Love Means Never Having to Say You're SorryBy Nova
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My first time in Resoc was the hardest. For some reason, the headshrinkers'
usual methods didn't work on me, which annoyed them no end. That left me
feeling pretty bloody cocky, so I couldn't resist cheeking the screws
whenever I got the chance. It wasn't a bright idea. In less time than it
takes to say 'Juvenile Resocialisation Unit', I was hauled into the
governor's office. He made me stand there for fifteen minutes, while he
shuffled case files round his big shiny desk - prolonging the suspense, I
suppose, although even a first-timer like me knew a visit to the governor
always ended with a stint in solitary.|
So I nicked his desk calendar, from right under his nose. Getting my revenge in advance, you might say.
As it happened, I could've done a lot worse. I'm the sociable type and solitary confinement didn't agree with me, so it was nice to have something to pass the time. I smashed the calendar's base into tiny pieces and flushed them down the loo, then hid the metal hoops in a crack between the bricks and stowed the plass pages in the hems of my uniform. By the time the governor noticed his calendar was missing, they couldn't prove a thing.
For the next I-don't-know-how-long, I worked on hammering the metal into a lockpick. Whenever my hands got too sore, I lolled back on my bunk and read the calendar. There was a motto for every day. I had hours of fun, arguing with them. 'Honesty is the best policy' - not for the likes of me, it isn't. 'Silence is golden' - if that was true, I could've bribed my way out of solitary. 'What's sauce for the gander is sauce for the goose' - the person who came up with that one can't have been bisexual. And then there was my special favourite, 'Love means never having to say you're sorry.'
I hadn't ever been in love at that point but I'd seen people who were. It always looked like a pretty sorry sort of business to me. My mum, apologising to my dad for falling pregnant again. My oldest sister, apologising to her bloke for not turning enough tricks. My little brother, apologising to his bloke for catting around and bringing home a dose of the latest dick disease.
Love means never having to say you're sorry? In a perfect world, maybe. Not in this one.
I came out of solitary relatively sane but I was stuck with that bloody motto for life. No matter where I went, I couldn't help keeping an eye out for people who thought they were in love. I watched them lie to each other and let each other down and betray each other - and try to fix it all by saying they were sorry. In nearly twenty years, I never came across a single person who fitted the motto.
Roj Blake broke all the rules. The rule is: you grumble about the Feds, then go along with them, but Blake fought back. The rule is: revolutionaries waste all their energy arguing with one another but Blake made us buckle down and get things done. The rule is: queers are supposed to feel ashamed of themselves but Blake shone like a supernova when he and Avon got together.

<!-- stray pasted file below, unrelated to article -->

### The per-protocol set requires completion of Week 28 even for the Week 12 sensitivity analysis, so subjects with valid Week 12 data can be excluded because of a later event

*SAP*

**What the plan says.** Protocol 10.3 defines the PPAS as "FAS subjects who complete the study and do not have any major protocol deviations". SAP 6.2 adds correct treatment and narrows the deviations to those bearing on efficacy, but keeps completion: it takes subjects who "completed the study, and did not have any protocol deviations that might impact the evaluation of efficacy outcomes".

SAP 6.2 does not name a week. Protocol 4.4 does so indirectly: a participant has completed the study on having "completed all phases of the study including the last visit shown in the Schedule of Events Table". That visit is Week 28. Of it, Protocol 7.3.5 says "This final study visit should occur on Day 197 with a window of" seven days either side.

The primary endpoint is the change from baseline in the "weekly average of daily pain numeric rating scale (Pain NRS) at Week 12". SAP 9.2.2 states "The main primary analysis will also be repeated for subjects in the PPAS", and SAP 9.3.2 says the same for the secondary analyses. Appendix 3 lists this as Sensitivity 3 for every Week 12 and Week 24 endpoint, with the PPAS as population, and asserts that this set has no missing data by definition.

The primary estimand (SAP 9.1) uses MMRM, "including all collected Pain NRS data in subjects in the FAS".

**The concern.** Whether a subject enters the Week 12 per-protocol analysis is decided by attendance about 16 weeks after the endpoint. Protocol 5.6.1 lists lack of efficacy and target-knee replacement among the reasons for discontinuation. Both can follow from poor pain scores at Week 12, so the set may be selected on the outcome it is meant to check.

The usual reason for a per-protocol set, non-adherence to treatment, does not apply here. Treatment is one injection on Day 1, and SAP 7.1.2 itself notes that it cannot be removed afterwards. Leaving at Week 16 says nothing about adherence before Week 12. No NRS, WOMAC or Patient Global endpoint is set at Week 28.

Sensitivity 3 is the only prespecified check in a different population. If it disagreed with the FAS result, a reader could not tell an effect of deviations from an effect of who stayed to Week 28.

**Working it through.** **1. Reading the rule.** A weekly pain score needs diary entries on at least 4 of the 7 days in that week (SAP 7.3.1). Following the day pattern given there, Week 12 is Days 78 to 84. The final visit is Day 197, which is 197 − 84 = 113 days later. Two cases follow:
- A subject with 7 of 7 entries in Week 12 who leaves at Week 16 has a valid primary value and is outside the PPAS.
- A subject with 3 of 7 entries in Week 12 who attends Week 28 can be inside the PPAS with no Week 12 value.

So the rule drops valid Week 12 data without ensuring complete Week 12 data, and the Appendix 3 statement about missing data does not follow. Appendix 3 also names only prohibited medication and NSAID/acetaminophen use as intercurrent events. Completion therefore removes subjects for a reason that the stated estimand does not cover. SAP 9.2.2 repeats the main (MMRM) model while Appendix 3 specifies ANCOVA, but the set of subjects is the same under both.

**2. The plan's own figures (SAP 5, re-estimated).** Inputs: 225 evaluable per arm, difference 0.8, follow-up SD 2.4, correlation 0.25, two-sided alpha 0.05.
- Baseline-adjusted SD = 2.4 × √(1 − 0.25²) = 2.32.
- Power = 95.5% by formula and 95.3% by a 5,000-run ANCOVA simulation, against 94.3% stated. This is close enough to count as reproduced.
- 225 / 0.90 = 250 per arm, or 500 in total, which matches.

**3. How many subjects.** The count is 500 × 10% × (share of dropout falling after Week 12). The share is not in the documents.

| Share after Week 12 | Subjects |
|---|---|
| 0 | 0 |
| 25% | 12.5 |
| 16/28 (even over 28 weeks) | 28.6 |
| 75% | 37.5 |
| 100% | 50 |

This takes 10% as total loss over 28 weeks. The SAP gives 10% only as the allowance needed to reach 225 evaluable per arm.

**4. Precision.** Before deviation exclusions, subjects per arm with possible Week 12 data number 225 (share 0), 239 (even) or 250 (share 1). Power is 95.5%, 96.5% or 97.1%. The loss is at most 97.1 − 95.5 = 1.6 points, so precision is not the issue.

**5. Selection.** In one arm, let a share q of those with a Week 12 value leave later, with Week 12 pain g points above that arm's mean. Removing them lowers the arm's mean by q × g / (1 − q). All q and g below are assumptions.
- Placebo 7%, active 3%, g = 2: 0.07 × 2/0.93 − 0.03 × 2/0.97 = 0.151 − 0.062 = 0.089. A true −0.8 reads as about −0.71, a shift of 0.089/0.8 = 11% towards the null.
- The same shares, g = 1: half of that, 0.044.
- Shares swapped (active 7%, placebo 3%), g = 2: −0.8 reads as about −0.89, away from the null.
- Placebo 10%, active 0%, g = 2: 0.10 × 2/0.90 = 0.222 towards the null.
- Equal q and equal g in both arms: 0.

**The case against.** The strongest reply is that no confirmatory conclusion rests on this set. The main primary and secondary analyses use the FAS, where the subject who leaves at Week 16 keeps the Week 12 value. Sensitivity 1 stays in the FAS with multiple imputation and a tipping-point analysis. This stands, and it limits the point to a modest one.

And the rule is: if you walk out on your boyfriend and disappear for two years, your first words, when he finally tracks you down, ought to be, 'Sorry about that.' Not Blake, though. He just stood there, saying, 'Avon, it's me, Blake' and, 'I set all this up' and, 'Avon, I was waiting for you.' He didn't seem to notice that Avon was going to pieces, clutching that hefty great gun and whispering, 'Have you betrayed me?'
He loved Avon, see. He thought that was enough. He didn't think he needed to say he was sorry.
Well, he was wrong, wasn't he? Avon had been betrayed before, by the Grant bitch, and being a logical sort of person, he must've assumed it had happened again. So, when Blake took a step forward, Avon shot him in the gut. And shot him in the gut. And then shot him in the gut again, which struck me as a bit excessive, considering that Blake wasn't even armed.
After that, all hell broke loose. A little ginger-haired bloke rushed in and did a double-take at the sight of Blake, stretched out on the floor at Avon's feet. He didn't get time to introduce himself, because this skinny kid who'd been standing quietly next to Blake pulled out a stun gun and shot him, then announced that she was a Federation agent. I don't like surprises, so, the minute I got a chance, I turned heroic, for a change, and thumped her. Unfortunately, it was wasted on the others. Dayna had already been stunned by the kid and Soolin and Tarrant were busy being heroic too.
And Avon? Avon was off with the pixies, staring down at Blake as if there was no one else in the room. He kept that up, even when a bunch of Feds appeared from the middle of nowhere and used the rest of us for target practice. Fair enough, Avon couldn't have saved us single-handed but - oh well, he might've tried. He didn't, though. He just stood and stared, till the Feds closed in on him. Then he swung his foot across Blake's body, straddling it and protecting it.
And I don't know what happened next, because by that time I was so bloody annoyed with him that I stopped fighting the stun and went off with the pixies myself.
When I opened my eyes, the little ginger bloke was bending over me. He smelt nice - a mixture of salt and vanilla. I've always thought you can tell a lot about people by the way they smell.
'Are we dead?' I asked, wondering if he was my reward for being a good thief. 'Where are the others?'